This week has been filled with terrible tragedy as two African-American men were killed by police officers without any apparent provocation, and on Thursday night at least 10 police officers in Dallas were shot (three of whom were killed) by two snipers while assisting peaceful protesters. While it’s tempting to write a big long article on the “shoulds” of this, instead, I can only encourage praying for comfort for the families affected, for protection for those responding to these events, and justice to be done.
Honestly, I need to do more listening than talking during moments like this, but I also need to write to process. And I can’t help but feel my silence would be louder and more hurtful than any stumbling attempt to work through it.
What these phrases miss is the doctrine of imputed righteousness—that Jesus takes the sins of believers and credits them with his perfect righteousness. A second-chance gospel often neglects (and sometimes even negates) this crucial teaching. It rightly declares Christ’s sacrifice erases the guilt of sin but tacitly teaches the gospel leaves behind an empty spiritual ledger and a morally neutral heart. It promises fresh hope by saying “God gives second chances,” but underneath carries the depressing message “God forgives; now the rest is up to you.”
As Christians, we don’t usually want God’s discipline. It’s painful, but we need it. Our disobedience is both offensive to God and bad for us. But God corrects us out of love; in fact, God proves we are his children through his discipline (Hebrews 12:7–8).
Fine. But how exactly does God rebuke us?
There is a myth that porn is harmless. “It’s just a few consenting adults doing what they want with their own bodies,” the thinking goes.
But this simply isn’t true. In reality, pornography is deeply involved in the exploitation of women and children and is destructive to its consumers. Here are six reasons why porn is much more than an individual decision—it is part of a system that preys on women and children; and its viewers are participating in, contributing to, and being shaped by that destructive, enslaving system.
Perhaps our poor assumptions about contextualization are why many view the concept as a perversion of the gospel. But this view fails to see that contextualization is found all across Scripture. Even the traditionalist pastor who preaches against contextualization while leading a congregation of formally dressed hymn-singers contextualizes the gospel.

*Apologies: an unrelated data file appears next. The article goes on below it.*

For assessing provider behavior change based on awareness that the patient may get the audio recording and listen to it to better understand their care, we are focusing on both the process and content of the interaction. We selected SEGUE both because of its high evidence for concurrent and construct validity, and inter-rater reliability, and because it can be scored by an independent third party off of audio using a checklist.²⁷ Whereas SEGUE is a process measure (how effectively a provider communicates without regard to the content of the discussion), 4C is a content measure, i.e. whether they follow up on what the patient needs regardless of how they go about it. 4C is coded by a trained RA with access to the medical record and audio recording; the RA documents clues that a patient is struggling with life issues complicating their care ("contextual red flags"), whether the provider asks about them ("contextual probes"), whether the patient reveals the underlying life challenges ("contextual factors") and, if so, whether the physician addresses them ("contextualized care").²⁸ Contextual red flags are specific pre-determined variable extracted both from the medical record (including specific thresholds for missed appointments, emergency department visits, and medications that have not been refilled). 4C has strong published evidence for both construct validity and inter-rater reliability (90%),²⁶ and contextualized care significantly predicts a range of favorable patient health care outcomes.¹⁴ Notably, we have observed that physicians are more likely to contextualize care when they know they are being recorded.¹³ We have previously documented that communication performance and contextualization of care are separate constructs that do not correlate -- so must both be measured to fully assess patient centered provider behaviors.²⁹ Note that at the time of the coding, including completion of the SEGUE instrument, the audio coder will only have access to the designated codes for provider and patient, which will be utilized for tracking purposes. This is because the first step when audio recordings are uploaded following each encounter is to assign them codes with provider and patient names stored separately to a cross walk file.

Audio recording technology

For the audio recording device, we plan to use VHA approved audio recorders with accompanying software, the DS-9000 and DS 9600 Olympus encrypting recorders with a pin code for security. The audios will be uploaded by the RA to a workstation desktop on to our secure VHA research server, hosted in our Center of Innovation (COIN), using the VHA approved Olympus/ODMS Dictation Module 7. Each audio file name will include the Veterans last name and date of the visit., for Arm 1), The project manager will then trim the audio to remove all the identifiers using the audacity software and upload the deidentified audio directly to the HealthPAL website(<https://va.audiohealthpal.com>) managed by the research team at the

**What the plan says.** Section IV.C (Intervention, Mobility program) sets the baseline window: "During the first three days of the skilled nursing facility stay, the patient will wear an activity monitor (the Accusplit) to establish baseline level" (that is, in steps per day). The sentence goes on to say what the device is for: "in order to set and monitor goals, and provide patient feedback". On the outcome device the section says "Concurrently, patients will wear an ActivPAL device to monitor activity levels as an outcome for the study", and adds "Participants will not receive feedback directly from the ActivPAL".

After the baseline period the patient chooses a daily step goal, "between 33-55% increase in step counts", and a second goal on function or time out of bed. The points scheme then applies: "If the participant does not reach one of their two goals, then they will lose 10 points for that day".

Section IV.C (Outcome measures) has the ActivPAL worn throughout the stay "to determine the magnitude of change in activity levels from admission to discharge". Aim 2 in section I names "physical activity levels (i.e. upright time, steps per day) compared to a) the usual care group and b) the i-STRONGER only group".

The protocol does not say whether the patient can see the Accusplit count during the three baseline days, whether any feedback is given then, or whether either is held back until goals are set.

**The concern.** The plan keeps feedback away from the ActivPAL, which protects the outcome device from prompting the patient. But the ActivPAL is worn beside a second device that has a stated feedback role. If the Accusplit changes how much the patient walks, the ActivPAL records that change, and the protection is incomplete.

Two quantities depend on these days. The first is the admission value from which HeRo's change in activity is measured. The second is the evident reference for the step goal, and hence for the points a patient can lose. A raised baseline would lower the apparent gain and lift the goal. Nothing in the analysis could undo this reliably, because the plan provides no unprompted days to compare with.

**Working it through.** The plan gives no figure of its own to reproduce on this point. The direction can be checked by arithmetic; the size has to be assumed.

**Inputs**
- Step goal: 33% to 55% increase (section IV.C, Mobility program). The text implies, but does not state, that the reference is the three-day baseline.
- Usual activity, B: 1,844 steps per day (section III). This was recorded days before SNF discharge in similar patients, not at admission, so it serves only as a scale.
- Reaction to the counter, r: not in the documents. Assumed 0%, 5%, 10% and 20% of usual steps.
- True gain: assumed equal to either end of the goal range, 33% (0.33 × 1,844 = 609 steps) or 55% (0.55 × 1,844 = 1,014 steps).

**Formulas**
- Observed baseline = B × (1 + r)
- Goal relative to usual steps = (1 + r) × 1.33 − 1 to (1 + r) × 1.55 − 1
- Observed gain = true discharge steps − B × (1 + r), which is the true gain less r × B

In light of this observation, I’d like to commend an understanding of contextualization shaped by God’s Word.
If you’re a preacher then sermon preparation is unavoidably part of your life. Whether you write outlines or read your notes verbatim or preach off the cuff (not recommended), it is a God-given and worthy calling to be developed over time. You should grow and strengthen in this God-given skill for as long as it remains your duty. It must not become old habit, but instead, every sermon should be treated as an opportunity of a lifetime.
The situation is complex precisely because such injustices are so longstanding and are often hidden from majority populations, who don’t pay attention to such questions because they rarely have to think about them. My oldest two sons are learning to drive. I have many fears, but I’ve never worried about one of my sons being shot after being pulled over. My perspective is thus radically different than my African-American neighbor or colleague or fellow church member. Notice the differences even on social media over the past couple of days. An African-American colleague of mine noted that the divide is glaring, with black evangelicals interacting with this set of news while many white evangelicals continue on discussing the presidential race or the upcoming Olympics, with no reference to these shootings. That divide ought to cause us to reflect on how we’re experiencing the culture differently, and what implications that has for our unity and our witness.
I found this an interesting analysis of the misapplication of data. The tone of the critique is also very even-handed, which I appreciate.